diminishing, corporate-downsizing world of the 1990s: jobs as
  well as values are at stake.

  4.   Further exigency is given on the cultural front by
  apparently manifest signs of the growing rotting of the social
  fabric; focusing chiefly on the crime issue (particularly in
  dramatic cases, lavishly covered by the media, of various
  atrocities like husbands allegedly killing wives [O.J. Simpson]
  or mothers killing their own children [Mrs. Smith of S.C.], and
  the spread of violence and killing among subteenage children; and
  also on the perennial education and welfare issues.
  REVITALIZATION is called for, in a context (complete with
  ideologically polarized interest groups) uncannily similar to the
  pre-revolutionary "cultural distortion" Phase 3 in Chalmers
  Johnson's (1966) model of _Revolutionary Change_.  When large
  numbers of people are stressed and find the present intolerable,
  they seek saviors with time machines.  Since there is a growing
  market, such saviors regularly present themselves.  Whether the
  dials on these machines are pointed toward the future or the past
  will depend entirely on the kind of society it is and the time in
  which this impetus occurs.

  5.   In the case of the modern USA, all revitalization movements
  will be firmly aimed at return to a past apparent state of bliss.
  This is because there is no organized left in the USA, and also
  because the only known incentive in a propertied-liberal
  hegemonic culture that could produce a desire for some leap into
  the future would be economic catastrophe equal to or exceeding
  that of the Depression period.

  This yearned-for state of bliss requires for its achievement a
  reinstatement of the older cultural, social and political order
  of things so far as it is possible to achieve it.  The country,
  and particularly the active electorate, is in the main hostile to
  government as such, tolerating it only when it delivers concrete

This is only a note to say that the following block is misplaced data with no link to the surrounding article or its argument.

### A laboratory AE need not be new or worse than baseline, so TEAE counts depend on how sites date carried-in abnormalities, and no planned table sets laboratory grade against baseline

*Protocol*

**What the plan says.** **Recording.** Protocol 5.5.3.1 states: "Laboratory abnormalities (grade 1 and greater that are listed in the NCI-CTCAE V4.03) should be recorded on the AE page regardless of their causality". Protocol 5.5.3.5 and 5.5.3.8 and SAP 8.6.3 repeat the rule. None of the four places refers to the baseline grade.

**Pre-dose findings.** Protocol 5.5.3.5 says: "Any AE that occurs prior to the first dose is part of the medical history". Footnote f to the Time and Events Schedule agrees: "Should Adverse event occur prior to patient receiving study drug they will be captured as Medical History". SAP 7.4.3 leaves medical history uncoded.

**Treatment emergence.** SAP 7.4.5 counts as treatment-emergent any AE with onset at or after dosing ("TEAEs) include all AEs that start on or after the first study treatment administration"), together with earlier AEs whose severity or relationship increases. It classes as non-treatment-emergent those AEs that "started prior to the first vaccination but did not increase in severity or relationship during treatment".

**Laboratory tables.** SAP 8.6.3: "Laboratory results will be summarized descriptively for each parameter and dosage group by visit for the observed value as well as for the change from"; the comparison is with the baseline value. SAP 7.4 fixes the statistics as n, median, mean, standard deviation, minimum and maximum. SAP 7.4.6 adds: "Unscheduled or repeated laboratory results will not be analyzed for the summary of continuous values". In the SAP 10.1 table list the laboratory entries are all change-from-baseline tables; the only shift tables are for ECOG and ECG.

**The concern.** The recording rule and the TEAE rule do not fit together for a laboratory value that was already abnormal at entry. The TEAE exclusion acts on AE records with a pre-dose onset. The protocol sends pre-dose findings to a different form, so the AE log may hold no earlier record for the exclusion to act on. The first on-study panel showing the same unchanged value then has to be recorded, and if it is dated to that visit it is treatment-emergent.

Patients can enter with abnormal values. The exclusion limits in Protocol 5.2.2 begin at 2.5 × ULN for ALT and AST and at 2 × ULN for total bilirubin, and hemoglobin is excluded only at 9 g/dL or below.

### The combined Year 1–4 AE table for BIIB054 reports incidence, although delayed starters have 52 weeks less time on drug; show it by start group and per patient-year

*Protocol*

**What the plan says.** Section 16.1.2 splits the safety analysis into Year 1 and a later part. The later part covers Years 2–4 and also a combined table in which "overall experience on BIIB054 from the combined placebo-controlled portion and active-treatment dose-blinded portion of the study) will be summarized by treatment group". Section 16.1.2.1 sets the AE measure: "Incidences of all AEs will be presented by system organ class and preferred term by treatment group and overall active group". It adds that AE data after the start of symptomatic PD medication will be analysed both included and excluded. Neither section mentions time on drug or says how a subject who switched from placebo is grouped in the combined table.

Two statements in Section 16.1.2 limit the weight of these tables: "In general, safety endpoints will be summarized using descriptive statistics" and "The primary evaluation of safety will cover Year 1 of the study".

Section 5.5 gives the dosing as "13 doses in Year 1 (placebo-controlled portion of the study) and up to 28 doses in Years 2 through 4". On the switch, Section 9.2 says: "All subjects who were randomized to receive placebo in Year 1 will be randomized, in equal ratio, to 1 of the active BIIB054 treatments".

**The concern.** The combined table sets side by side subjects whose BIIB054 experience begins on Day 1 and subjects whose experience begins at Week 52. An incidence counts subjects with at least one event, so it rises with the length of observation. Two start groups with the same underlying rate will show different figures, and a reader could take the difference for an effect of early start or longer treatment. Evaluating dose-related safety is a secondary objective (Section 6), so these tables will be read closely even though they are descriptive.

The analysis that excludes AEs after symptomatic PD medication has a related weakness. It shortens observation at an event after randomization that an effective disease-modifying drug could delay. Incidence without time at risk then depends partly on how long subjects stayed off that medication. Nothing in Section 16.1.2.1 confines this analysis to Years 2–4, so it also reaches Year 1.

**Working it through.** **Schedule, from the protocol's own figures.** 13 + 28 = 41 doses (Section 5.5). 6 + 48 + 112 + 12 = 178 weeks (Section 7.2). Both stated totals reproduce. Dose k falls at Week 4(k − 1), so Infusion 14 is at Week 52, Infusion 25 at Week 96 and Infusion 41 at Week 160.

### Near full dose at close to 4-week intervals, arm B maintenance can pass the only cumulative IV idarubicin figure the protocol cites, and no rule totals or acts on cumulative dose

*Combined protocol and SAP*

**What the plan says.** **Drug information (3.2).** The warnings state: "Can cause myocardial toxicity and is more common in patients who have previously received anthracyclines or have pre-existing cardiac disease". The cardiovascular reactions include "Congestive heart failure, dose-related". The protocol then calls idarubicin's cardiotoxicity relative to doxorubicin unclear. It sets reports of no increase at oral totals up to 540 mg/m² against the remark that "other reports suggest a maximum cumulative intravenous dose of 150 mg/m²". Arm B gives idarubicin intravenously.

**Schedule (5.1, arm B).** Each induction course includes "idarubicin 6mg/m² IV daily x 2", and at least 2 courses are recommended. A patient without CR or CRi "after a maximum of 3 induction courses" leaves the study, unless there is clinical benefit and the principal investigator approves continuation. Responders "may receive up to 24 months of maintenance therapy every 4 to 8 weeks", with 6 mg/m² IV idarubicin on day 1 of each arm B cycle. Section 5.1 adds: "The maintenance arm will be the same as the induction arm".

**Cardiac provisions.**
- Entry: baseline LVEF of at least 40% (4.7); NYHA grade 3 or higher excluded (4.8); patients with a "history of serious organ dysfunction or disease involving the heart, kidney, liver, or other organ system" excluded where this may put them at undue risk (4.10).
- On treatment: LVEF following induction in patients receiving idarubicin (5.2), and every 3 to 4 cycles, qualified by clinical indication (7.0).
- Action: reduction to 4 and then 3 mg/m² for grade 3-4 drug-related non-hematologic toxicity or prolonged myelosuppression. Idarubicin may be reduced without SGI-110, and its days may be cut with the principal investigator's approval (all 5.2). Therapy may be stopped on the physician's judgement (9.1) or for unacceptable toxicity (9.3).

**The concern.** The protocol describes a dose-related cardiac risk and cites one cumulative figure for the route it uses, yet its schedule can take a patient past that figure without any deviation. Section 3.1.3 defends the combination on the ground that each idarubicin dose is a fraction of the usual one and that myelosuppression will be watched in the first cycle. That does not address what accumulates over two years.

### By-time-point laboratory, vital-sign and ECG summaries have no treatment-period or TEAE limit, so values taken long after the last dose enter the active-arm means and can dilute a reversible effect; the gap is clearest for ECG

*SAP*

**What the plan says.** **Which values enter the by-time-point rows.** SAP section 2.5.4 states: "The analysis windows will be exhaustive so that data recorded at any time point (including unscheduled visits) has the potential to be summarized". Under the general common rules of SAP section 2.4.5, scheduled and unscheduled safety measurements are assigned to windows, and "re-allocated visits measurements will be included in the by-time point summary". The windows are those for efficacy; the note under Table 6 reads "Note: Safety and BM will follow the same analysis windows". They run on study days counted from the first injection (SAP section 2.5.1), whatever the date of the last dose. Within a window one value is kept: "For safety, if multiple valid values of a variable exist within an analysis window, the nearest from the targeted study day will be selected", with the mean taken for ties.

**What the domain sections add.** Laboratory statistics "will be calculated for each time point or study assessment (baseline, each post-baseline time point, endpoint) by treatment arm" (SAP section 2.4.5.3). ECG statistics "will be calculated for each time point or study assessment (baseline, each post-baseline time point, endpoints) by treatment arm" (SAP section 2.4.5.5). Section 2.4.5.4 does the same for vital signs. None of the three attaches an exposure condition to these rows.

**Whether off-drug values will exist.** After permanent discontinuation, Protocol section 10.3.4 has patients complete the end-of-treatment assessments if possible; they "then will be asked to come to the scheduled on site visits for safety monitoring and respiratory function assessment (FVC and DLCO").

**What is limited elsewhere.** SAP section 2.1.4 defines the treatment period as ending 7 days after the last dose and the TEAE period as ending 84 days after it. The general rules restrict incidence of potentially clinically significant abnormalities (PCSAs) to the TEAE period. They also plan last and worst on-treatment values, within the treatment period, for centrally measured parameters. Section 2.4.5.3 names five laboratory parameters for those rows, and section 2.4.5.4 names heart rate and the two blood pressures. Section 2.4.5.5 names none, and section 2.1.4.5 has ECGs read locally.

goods and the tax price is not too high.  Back in 1800, the tri-
  umph of the Jeffersonians involved absolute victory of the
  Country party and its ideology over the Federalist Court party
  and its ideology.  Key elements of the doctrine were: (1) that
  government governs best that governs least; (2) state and local
  government, where any is needed at all, is to be preferred to
  federal; (3) the majority is wiser than the minority.  Since the
  1930s, and especially since the 1960s, we have abandoned the
  ancient truths -- so the argument goes, as framed, inter alia, by
  Speaker-designate Gingrich -- and must return to them.  In the
  meantime, a vastly influential and thoroughly un-American
  cultural elite has come to dominate the media and the
  universities, inculcating pernicious doctrines that have
  profoundly corrupted the Republic.

  Essentially -- again, so the argument goes -- Ronald Reagan's
  effort at revitalization was all well and good so far as it went,
  but it did not go anywhere near far enough.  What is required is
  a genuine (counter-) revolution that, root and branch, digs out
  and destroys (or extirpates) the bad old system that got us into
  this mess and return to ancient truths.  The way ahead in achiev-
  ing this goal requires the dismantling of most of the federal
  government.  It will also require, at some point, attending to
  the strategic role of secular-humanist "cultural elites" in the
  institutions which they control.  At the end of the day, we will
  achieve this unity which so many ordinary Americans want, replac-
  ing and overcoming interest-group fragmentation and ideological
  polarization that characterized the old order.

  Have we heard this sort of thing somewhere before in this
  century?  If you think I am making this up, by all means read and